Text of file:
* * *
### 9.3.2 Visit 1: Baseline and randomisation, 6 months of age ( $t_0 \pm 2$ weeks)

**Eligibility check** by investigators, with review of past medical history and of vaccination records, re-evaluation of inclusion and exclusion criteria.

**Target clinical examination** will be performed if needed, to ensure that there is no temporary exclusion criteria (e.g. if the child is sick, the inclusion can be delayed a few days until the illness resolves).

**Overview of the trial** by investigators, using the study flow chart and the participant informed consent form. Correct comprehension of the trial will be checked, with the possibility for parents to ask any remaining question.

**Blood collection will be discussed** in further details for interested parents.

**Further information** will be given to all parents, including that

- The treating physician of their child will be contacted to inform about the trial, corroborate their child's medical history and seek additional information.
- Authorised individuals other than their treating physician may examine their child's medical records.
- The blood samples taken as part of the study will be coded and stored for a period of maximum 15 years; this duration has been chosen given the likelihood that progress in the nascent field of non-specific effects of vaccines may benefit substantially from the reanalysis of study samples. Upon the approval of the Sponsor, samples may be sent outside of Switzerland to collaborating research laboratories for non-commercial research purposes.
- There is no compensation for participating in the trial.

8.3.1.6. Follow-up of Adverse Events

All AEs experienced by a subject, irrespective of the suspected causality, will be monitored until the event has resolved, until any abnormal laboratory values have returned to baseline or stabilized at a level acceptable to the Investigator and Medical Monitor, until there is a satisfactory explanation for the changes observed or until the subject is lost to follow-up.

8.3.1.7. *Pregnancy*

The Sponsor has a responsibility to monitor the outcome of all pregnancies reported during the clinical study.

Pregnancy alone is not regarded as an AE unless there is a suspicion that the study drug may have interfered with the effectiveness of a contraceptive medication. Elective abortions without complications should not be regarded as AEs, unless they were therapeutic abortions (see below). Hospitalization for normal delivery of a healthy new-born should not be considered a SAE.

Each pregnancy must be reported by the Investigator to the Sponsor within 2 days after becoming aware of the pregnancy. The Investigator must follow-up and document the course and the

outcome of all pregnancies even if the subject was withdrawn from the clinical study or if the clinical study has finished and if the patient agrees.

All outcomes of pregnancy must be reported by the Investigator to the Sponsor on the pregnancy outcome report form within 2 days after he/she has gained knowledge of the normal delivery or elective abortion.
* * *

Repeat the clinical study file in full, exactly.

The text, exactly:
### 9.3.2 Visit 1: Baseline and randomisation, 6 months of age ( $t_0 \pm 2$ weeks)

**Eligibility check** by investigators, with review of past medical history and of vaccination records, re-evaluation of inclusion and exclusion criteria.

**Target clinical examination** will be performed if needed, to ensure that there is no temporary exclusion criteria (e.g. if the child is sick, the inclusion can be delayed a few days until the illness resolves).

**Overview of the trial** by investigators, using the study flow chart and the participant informed consent form. Correct comprehension of the trial will be checked, with the possibility for parents to ask any remaining question.

**Blood collection will be discussed** in further details for interested parents.

**Further information** will be given to all parents, including that

- The treating physician of their child will be contacted to inform about the trial, corroborate their child's medical history and seek additional information.
- Authorised individuals other than their treating physician may examine their child's medical records.
- The blood samples taken as part of the study will be coded and stored for a period of maximum 15 years; this duration has been chosen given the likelihood that progress in the nascent field of non-specific effects of vaccines may benefit substantially from the reanalysis of study samples. Upon the approval of the Sponsor, samples may be sent outside of Switzerland to collaborating research laboratories for non-commercial research purposes.
- There is no compensation for participating in the trial.

8.3.1.6. Follow-up of Adverse Events

All AEs experienced by a subject, irrespective of the suspected causality, will be monitored until the event has resolved, until any abnormal laboratory values have returned to baseline or stabilized at a level acceptable to the Investigator and Medical Monitor, until there is a satisfactory explanation for the changes observed or until the subject is lost to follow-up.

8.3.1.7. *Pregnancy*

The Sponsor has a responsibility to monitor the outcome of all pregnancies reported during the clinical study.

Pregnancy alone is not regarded as an AE unless there is a suspicion that the study drug may have interfered with the effectiveness of a contraceptive medication. Elective abortions without complications should not be regarded as AEs, unless they were therapeutic abortions (see below). Hospitalization for normal delivery of a healthy new-born should not be considered a SAE.

Each pregnancy must be reported by the Investigator to the Sponsor within 2 days after becoming aware of the pregnancy. The Investigator must follow-up and document the course and the

outcome of all pregnancies even if the subject was withdrawn from the clinical study or if the clinical study has finished and if the patient agrees.

All outcomes of pregnancy must be reported by the Investigator to the Sponsor on the pregnancy outcome report form within 2 days after he/she has gained knowledge of the normal delivery or elective abortion.